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Let $(C[a, b], \|\cdot\|_\infty)$ be the usual Banach space of continuous functions on $[a, b]$ and for $\alpha\in(0,1]$ and $f\in C[a, b]$ define $$ [f]_\alpha = \sup_{x,y\in[a,b];x\neq y}\frac{|f(x)-f(y)|}{|x - y|^\alpha} $$ Let $C^\alpha[a, b]$ be the set of functions $f$ in $C[a, b]$ for which $[f]_\alpha < \infty$, and endow $C^\alpha[a, b]$ with the norm $$ \|f\|_\alpha = \|f\|_\infty + [f]_\alpha $$ It is known that $(C^\alpha[a, b], \|\cdot\|_\alpha)$ is a Banach space.

I've been asked to show that the unit ball $B^\alpha := \{f\in C^\alpha[a, b]\ :\ \|f\|_\alpha\le 1\}$ is compact in $(C[a, b], \|\cdot\|)$. Not just precompact, but compact. I've already shown that it's precompact using Arzela-Ascoli, so all that's left is to show that $B^\alpha$ is closed in $(C[a, b], \|\cdot\|_\infty)$.

Suppose $f_n\in B^\alpha$ converges wrt $\|\cdot\|_\infty$ to $f\in C[a, b]$. We know that $\|f_n\|_\alpha \le 1$, and hence $\|f_n\|_\infty \le \|f_n\|_\alpha \le 1$. We can use this to show that $\|f\|_\infty \le 1$ as well. What can we do to show $\|f\|_\alpha\le 1$? This would show that $B^\alpha$ contains its $\|\cdot\|_\infty$-limit points, and hence is closed.

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    $\begingroup$ It is late for me but $𝐵^\alpha$ is not a subspace, is it? $\endgroup$ – hal4math Oct 9 at 2:13
  • $\begingroup$ @hal4math Ahhhhhh of course. What a silly error on my part. Thanks! $\endgroup$ – user3002473 Oct 9 at 2:17
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    $\begingroup$ You are welcome :). Though, I still have my doubts that this statement is true. If you find a proof I would love to see a sketch of it. $\endgroup$ – hal4math Oct 9 at 2:18
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Take a sequence $(f_n)$ in $B^\alpha$ that converges uniformly to some continuous $f$. Take $x,y,z\in [a,b]$ with $x\ne y$. Then $$ |f(z)|\le |f(z)-f_n(z)| + |f_n(z)| $$ and $$ \frac{|f(x)-f(y)|}{|x-y|^\alpha} \le\frac{|f(x)-f_n(x)|}{|x-y|^\alpha} +\frac{|f_n(x)-f_n(y)|}{|x-y|^\alpha} +\frac{|f_n(y)-f(y)|}{|x-y|^\alpha}. $$ Take $\epsilon>0$. Due to uniform convergence, there is $N=N(x,y,z)$ such that $$ |f(z)-f_n(z)| + \frac{|f(x)-f_n(x)|}{|x-y|^\alpha} + \frac{|f_n(y)-f(y)|}{|x-y|^\alpha}\le \epsilon $$ for all $n>N$. This implies for $n>N$ $$ |f(z)| + \frac{|f(x)-f(y)|}{|x-y|^\alpha} \le |f_n(z)| +\frac{|f_n(x)-f_n(y)|}{|x-y|^\alpha} + \epsilon \le \|f_n\|_\alpha + \epsilon\le 1 + \epsilon. $$ Taking the supremum of the left-hand side over $z$, $x\ne y$, yields $$ \|f\|_\alpha \le 1+\epsilon. $$ Now $\epsilon>0$ was arbitrary, hence $\|f\|_\alpha \le 1$.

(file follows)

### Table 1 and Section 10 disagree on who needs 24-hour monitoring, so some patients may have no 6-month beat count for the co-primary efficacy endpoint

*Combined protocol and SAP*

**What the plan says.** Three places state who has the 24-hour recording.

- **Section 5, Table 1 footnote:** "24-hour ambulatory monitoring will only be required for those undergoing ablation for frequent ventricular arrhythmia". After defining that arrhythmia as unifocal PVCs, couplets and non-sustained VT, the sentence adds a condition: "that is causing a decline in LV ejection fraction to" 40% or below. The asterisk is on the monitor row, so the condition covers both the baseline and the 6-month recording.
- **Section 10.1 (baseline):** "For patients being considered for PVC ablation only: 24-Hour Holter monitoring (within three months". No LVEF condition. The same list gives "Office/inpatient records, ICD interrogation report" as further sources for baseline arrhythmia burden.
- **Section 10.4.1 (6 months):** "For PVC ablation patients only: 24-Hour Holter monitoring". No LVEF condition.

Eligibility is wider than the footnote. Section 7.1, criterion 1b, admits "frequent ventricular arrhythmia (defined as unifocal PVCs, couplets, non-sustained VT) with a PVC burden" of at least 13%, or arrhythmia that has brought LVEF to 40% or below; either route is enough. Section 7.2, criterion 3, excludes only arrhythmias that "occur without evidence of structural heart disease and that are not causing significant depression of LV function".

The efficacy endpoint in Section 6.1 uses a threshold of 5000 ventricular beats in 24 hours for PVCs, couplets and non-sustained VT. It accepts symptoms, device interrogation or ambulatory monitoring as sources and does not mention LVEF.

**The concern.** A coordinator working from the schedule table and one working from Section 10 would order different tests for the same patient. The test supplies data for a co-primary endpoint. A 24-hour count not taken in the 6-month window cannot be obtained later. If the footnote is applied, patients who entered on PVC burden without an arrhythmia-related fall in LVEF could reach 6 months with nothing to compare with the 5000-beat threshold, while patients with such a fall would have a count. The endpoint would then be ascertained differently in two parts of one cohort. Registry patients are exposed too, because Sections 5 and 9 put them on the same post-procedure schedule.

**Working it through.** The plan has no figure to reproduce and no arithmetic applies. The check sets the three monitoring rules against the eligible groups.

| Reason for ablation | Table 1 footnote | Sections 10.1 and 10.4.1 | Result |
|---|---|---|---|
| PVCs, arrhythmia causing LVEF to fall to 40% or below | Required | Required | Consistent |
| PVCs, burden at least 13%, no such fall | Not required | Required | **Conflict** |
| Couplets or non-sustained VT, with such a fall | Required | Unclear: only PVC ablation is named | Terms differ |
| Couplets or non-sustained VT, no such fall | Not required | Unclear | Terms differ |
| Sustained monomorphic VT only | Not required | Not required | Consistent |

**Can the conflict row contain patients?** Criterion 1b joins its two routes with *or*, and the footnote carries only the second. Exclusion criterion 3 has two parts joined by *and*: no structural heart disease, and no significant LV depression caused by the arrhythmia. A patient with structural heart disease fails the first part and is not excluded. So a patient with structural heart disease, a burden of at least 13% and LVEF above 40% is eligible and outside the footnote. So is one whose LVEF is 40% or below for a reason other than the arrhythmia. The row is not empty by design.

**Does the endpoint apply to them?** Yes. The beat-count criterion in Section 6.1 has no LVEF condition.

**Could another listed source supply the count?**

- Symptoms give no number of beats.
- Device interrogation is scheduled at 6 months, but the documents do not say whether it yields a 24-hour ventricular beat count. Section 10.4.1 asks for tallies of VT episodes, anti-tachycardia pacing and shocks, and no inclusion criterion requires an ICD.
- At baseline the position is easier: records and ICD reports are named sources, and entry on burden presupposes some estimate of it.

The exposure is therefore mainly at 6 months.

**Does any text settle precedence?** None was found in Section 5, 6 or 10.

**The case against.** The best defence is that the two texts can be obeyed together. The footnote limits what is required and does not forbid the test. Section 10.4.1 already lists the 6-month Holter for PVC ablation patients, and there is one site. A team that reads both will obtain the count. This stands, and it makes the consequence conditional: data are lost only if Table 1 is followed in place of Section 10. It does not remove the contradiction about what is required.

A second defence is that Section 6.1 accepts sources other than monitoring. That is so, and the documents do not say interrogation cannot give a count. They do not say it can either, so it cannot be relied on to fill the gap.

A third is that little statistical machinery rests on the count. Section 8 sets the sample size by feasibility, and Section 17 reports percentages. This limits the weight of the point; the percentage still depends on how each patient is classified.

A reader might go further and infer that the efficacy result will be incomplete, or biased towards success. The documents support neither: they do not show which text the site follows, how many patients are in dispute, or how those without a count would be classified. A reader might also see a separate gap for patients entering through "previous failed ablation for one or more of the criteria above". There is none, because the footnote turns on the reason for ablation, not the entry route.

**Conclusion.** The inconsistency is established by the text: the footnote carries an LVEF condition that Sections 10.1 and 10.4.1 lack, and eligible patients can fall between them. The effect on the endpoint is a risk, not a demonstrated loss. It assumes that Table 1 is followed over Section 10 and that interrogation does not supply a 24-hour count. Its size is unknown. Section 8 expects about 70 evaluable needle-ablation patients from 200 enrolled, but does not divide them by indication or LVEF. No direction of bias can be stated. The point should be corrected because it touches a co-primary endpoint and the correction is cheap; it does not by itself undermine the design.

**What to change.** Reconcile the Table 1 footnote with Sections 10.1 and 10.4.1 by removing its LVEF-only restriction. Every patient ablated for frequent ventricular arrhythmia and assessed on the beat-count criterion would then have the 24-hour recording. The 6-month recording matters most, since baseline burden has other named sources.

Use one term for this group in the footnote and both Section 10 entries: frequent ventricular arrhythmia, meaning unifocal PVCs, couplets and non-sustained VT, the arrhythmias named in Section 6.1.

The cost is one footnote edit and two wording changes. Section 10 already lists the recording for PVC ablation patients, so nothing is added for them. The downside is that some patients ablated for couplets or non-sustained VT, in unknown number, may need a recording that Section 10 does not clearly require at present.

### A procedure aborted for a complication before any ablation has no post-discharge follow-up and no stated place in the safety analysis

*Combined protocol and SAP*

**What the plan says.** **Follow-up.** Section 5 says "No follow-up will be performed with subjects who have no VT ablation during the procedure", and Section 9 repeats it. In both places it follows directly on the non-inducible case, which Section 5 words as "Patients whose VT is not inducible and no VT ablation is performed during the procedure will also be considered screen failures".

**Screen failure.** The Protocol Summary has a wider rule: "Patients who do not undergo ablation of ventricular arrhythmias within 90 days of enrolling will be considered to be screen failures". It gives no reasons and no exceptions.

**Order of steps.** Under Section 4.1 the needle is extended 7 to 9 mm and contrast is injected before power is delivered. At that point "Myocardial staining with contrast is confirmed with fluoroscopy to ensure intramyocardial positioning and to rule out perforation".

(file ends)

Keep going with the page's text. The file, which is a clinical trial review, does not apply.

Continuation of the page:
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  • $\begingroup$ Thanks for grinding out the details! This was actually far more contrived than I was expecting to be, I was looking for some cheeky functional analysis argument using fancy weaponry like the Bounded Inverse Theorem, but sometimes you've just gotta use the triangle inequality a lot. $\endgroup$ – user3002473 Oct 10 at 0:37
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Daw already gave a good answer, but I want to highlight the lower semicontinuity of the Hölder norm as crucial ingredient, because it can be useful in many different situations.

Let $(f_n)$ be a sequence converging uniformly to $f$ and $x,y\in [a,b]$ with $a\neq b$. Then $$ \frac{|f(x)-f(y)|}{|x-y|^\alpha}=\lim_{n\to\infty}\frac{f_n(x)-f_n(y)|}{|x-y|^\alpha}\leq \liminf_{n\to\infty}\sup_{x'\neq y'}\frac{|f_n(x')-f_n(y')|}{|x'-y'|^\alpha}=\liminf_{n\to\infty}\,[f_n]_\alpha. $$ Taking the supremum over $x,y$, we get $[f]_\alpha\leq \liminf_{n\to\infty} [f_n]_\alpha$. Hence the map $C([a,b])\to[0,\infty],\,f\mapsto [f]_\alpha$ is lower semicontinuous. Clearly, $\|\cdot\|_\infty$ is continuous. Thus $\|\cdot\|_\alpha=\|\cdot\|_\infty+[\cdot]_\alpha$ is lower semicontinuous. Therefore the sublevel sets (such as $B_\alpha$ are closed).

Note that we only used pointwise convergence in the first part and one can see by a similar argument that $\|\cdot\|_\infty$ is also lower semicontinuous with respect to pointwise convergence. Hence $B_\alpha$ is even closed with respect to pointwise convergence.

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  • $\begingroup$ Interesting detail, thanks for pointing it out, quite counterintuitive that $B_\alpha$ is even closed with respect to pointwise convergence! $\endgroup$ – user3002473 Oct 10 at 0:35
  • $\begingroup$ In the big inequality, some indices $n$ are missing $\endgroup$ – daw Oct 10 at 6:05
  • $\begingroup$ @daw Thank you, I fixed them. $\endgroup$ – MaoWao Oct 10 at 7:01

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